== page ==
Dry July- Day Five~ Waiting

“Is it too early to drink?” – Novice Drinker

“It’s Five O’Clock somewhere!”- Intermediate Drinker

 “Today is a day-drinking kind of day.”- Advanced Drinker

“Is it Five O’Clock, yet?” – Employed Drinker

 “Liquor is like a good collection of shoes; if you know what you have in your closet,  you can find something to go with any occasion.” -Philosophical Drinker

“Write Drunk.  Edit Sober”  -Ernest Hemingway  (Productive Drinker who sets boundaries?)

Let’s face it.  With the chemical action of liquor, even some of the most mundane activities can seem extra fun.  I know I enjoy family gatherings a bit more with a beer in hand.

But what does one do, when they have spent every day, looking forward to that next beer or drink, and you take drinking out of the equation?

I am a full time, in home care taker for my grandma… I don’t have a bunch of wonderful things I look forward to on a daily basis. It’s like being a mom, but your kid isn’t growing more capable; and an eventual end is inevitable.  Alcohol has been my place holder for new experiences while I deal with the day to day, mundane tasks like laundry; dishes,vacuuming,dusting,picking up dog poop, cleaning up dog vomit, and making dinner .  

I tell myself; “With alcohol I can over-ride how much I dislike these unending tasks, and laugh at myself and my life decisions.  I can see the humor in the craziness of it all.”

I don’t know why I’ve led myself to believe that I need to be drinking in order to get to that place in my own mental attitude.  And this is where I realize where I have suppressed and stunted my own development.

I remember someone telling me; that the age a person first gets drunk, will be the mental attitude they return to every time they get drunk there after.  And through the years I have tried to test this theory out, by asking people how old they were the first time they got drunk, and then observing them when they do get drunk.  I would venture to say, the theory holds pretty strong.

I’ve met a lot of people who started partying when they were twelve and thirteen years old.  Those ages are hormonal/ emotional roller coasters.  Men that I have met, who started drinking that young, tend to be more destructive or mischievous when they get drunk.  Women, tend to get kind of high and giggly and/or highly emotional.  I think the influence of how vulnerable that age is, plays into the brain physiology long term.

“One aspect of brain functioning that is commonly studied in youths as well as older adults is neuropsychological performance,1 which includes memory function, attention, visuospatial skills, and executive functioning (e.g., planning, abstract reasoning, and goal-directed behavior). (1 The term “neuropsychological performance” refers to performance on standardized tests of thinking and memory skills.) Several studies have suggested that heavy alcohol use in young people appears to be associated with potentially long-term deleterious effects on neuropsychological functioning.”   -National Institute on Alcohol Abuse and Alcoholism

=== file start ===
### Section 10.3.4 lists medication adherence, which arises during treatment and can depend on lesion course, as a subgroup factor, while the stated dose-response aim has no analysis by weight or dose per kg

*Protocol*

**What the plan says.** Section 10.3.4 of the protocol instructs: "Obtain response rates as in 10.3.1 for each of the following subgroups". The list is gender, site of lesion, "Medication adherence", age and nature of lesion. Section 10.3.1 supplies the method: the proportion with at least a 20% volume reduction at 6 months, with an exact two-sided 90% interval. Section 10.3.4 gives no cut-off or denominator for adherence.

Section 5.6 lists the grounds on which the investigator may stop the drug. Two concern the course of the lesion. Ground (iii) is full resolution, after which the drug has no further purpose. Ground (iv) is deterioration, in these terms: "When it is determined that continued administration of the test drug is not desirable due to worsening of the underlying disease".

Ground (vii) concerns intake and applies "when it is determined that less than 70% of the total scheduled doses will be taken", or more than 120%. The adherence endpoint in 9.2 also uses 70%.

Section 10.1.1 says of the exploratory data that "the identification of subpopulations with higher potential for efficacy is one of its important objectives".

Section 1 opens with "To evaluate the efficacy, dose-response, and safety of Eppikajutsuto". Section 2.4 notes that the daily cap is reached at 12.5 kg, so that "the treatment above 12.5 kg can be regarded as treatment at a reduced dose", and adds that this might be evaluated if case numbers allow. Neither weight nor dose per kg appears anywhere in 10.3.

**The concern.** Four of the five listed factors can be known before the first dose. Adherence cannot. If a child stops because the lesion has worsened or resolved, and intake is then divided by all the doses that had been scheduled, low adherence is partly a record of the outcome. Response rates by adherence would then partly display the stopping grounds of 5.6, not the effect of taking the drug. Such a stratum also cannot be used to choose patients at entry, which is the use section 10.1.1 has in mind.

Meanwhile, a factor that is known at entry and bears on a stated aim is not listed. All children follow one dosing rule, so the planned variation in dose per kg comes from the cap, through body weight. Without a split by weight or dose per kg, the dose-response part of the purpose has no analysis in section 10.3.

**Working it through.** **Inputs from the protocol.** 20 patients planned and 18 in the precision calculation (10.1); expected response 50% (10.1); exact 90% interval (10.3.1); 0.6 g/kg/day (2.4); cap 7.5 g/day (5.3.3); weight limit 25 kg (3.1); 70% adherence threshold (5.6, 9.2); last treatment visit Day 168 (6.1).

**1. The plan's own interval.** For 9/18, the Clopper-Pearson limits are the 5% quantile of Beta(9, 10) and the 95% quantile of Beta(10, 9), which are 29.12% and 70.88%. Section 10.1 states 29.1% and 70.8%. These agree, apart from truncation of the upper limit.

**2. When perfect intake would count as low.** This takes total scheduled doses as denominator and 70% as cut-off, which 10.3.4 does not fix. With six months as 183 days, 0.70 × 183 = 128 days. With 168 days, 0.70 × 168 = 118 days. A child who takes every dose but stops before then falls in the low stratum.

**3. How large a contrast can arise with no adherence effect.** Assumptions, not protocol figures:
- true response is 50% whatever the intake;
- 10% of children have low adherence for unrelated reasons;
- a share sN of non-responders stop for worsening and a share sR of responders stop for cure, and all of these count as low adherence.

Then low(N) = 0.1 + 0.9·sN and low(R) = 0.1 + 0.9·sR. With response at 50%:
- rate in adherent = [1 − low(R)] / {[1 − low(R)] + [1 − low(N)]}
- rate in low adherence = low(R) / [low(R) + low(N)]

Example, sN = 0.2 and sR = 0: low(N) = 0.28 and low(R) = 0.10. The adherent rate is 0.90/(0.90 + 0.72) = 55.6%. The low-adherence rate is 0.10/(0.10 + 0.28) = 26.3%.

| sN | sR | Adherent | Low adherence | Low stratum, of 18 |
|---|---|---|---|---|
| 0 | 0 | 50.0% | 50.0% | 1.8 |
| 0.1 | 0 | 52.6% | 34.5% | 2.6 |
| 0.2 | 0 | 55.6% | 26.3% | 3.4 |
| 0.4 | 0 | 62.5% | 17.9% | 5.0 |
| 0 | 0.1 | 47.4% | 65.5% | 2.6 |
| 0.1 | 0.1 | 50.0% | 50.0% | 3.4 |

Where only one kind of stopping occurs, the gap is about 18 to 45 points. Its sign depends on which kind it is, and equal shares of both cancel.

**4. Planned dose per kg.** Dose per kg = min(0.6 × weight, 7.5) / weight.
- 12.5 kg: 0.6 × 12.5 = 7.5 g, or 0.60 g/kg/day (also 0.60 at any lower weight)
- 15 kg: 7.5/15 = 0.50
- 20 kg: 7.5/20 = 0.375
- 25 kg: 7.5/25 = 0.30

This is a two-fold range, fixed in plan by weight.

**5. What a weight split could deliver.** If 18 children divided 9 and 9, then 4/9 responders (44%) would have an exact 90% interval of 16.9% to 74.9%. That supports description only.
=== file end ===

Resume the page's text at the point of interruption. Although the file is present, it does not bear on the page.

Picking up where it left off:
I am wondering if cultural standards and norms regarding alcohol consumption, that differ in other countries, effect the epigenetics of their people; which in turn is going to relate to neuropsychological performance of those people on some level.

For instance, children are allowed to drink in many European countries.  Does the acceptance of that practice lead to better boundaries around alcohol?  Is the society more relaxed about alcohol, and therefore use it in a different manner (more or less respect)?  Do European countries have a higher addiction rate than the US, whose laws are different in regard to the age of consumption; or are American funded Studies, speaking for the whole world when they say to abstain from alcohol until (American) legal adulthood, (also known as “when the brain is fully developed)?

We’ve seen what can happen to society when alcohol is forcefully taken away.  Alcohol has existed in many forms for centuries.  It is ingrained in almost every nook and cranny of culture.  Creating alcohol, in it’s easiest form, can be unintentional.

I remember cleaning out my locker, my senior year.  And at the bottom of everything, there was a glass bottle of apple juice I had taken a couple of drinks out of, at the beginning of the school year, re-capped it, and put it in my locker.  Experimental and curious, I opened the bottle and as I did the liquid began to frantically fizz, and the whole hallway began to smell like hard cider… oops!

All it takes to make some alcohol, is sugar, yeast, water and time.

It might be time to look at alcohol in a completely new way.  I am not sure what that looks like yet.

I think this blog post has inspired some creativity for me… You will have to stay tuned to see how all that pans out.

If you learned something new from this post, give it a like, a comment and a share!

And if you just stumbled in for the first time, and want to read more about my Dry July experiences and revelations, click the links below!

Cheers, and have a lovely day!

Dry July

Dry July- Day One

Dry July- Day 2- Eleven Facts

Dry July-Day Three- Epigenetics and Sleep

Dry July- Day Four- Independence Day

 

 

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